• Sereta Scott (Computer System Technology- New York City College of Technology)
      Supervised by: Dr. Delaram Kahrobaei
      April 28, 2009

      Title: ElGamal's and Schnorr's Digital Signatures

      Abstract: In this paper, we present the topic digital signature, showing how Schnorr signature scheme, a variant of ElGgamal’s scheme is used to enhance the security of smart card technology. We show how Cryptographic algorithm method is used to generate signature and signature verification. Cryptography is about the prevention and detection of cheating and other malicious activities in data security. ElGamal’s and Schnorr’s Digital Signature Schemes are widely used because of the difficulty of solving Diffie-Helman key exchange, which involves the discrete log problems. In Schnorr’s Digital signature scheme is based in the same principle as the ElGamal’s except that Schnorr’s method first signs the message then applies the hash function, and ElGamal’s does the reverse of Schnorr’s. Also Schnorr’s Scheme minimizes the time to generate the signatures.

    Fall 2008 Schedule

    • Introduction to C-LAC
      Dr. Delaram Kahrobaei
      New York City College of Technology
      September 9

    • Dr. Xiandong Li
      New York City College of Technology
      City University of New York
      September 16
      Title: Quantum Information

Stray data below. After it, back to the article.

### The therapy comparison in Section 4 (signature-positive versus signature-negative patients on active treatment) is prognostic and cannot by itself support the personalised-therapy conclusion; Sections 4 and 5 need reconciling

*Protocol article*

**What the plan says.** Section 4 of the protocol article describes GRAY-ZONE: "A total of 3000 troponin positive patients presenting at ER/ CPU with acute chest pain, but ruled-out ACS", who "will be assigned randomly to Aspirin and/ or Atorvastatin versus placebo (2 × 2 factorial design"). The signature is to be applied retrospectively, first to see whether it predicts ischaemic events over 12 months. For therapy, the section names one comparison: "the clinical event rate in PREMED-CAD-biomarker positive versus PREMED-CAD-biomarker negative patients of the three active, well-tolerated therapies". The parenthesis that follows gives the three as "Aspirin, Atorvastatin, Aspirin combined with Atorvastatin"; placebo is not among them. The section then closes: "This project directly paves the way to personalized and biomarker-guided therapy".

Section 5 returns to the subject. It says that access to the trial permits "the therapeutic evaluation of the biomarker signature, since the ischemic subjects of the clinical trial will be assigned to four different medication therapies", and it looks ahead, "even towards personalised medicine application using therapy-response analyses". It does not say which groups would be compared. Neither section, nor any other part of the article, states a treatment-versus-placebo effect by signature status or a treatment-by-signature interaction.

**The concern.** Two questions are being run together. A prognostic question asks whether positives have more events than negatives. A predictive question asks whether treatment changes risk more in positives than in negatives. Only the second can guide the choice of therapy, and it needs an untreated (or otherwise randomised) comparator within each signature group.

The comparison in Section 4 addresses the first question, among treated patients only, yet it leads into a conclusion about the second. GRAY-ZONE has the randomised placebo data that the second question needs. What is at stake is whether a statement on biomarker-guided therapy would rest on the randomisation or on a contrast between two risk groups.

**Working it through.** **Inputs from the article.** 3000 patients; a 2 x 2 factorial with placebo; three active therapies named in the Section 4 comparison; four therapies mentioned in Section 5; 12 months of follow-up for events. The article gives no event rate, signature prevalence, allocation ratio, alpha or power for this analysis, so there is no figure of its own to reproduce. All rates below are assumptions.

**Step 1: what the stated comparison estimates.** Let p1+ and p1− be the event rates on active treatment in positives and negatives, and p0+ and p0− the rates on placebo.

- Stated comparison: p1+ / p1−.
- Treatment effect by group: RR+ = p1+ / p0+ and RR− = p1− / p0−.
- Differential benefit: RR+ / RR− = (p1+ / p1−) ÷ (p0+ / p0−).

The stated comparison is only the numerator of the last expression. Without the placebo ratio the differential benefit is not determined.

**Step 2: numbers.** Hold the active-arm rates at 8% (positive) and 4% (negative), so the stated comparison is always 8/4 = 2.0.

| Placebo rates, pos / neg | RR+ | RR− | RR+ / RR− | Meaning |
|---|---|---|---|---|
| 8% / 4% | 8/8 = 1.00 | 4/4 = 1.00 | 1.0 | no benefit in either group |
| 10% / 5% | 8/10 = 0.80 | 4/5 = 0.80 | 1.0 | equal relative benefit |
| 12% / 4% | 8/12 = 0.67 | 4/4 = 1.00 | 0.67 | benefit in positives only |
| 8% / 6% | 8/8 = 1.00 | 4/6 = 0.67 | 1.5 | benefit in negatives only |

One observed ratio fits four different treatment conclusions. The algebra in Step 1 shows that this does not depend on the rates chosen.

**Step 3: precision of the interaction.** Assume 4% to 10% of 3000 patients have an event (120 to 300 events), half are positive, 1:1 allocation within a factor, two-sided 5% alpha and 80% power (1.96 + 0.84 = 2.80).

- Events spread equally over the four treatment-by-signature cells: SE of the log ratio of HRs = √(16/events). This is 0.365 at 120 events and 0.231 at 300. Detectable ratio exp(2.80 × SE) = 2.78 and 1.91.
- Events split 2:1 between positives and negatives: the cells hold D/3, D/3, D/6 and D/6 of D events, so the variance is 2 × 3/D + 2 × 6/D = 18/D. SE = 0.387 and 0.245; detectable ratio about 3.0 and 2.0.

For decades the remarkable facts of quantum physics have alternately frustrated and delighted the best thinking of physicists from Einstein to Feynman. Until recently the physicists found surprisingly few real-world applications. Quantum information is a very important application of quantum mechanics. This talk will introduce the audience the basic knowledge from quantum mechanics to quantum information.

    • Dr. Sean Zhang
      College of Staten Island
      City University of New York
      October 7
      Title: RFID Technology and RFID Authentication Protocols
      Radio Frequency Identification (RFID) is an exciting emerging technology. Its use is expanded extremely wide and fast, and is increasingly ubiquitous around the globe: from large department store like Wal-Mart, pharmaceutical, aviation, military goods logistics, manufacturer supply chain, library, hospital, and kindergarten, to livestock, money note, passport, and the latest NYC Marathon runner tracker. Along with the massive deployments of RFID systems, various security issues and privacy concerns have been brought up. In this talk, we will first explain what RFID technology is and how it works. Then introduce some mutual authentication protocols to tackle these security issues and privacy concerns.

    • Digital Signatures
      Ms. Sereta Scott
      City Tech
      Mr. Franklin Fung
      Polytechnic Institute of NYU
      October 28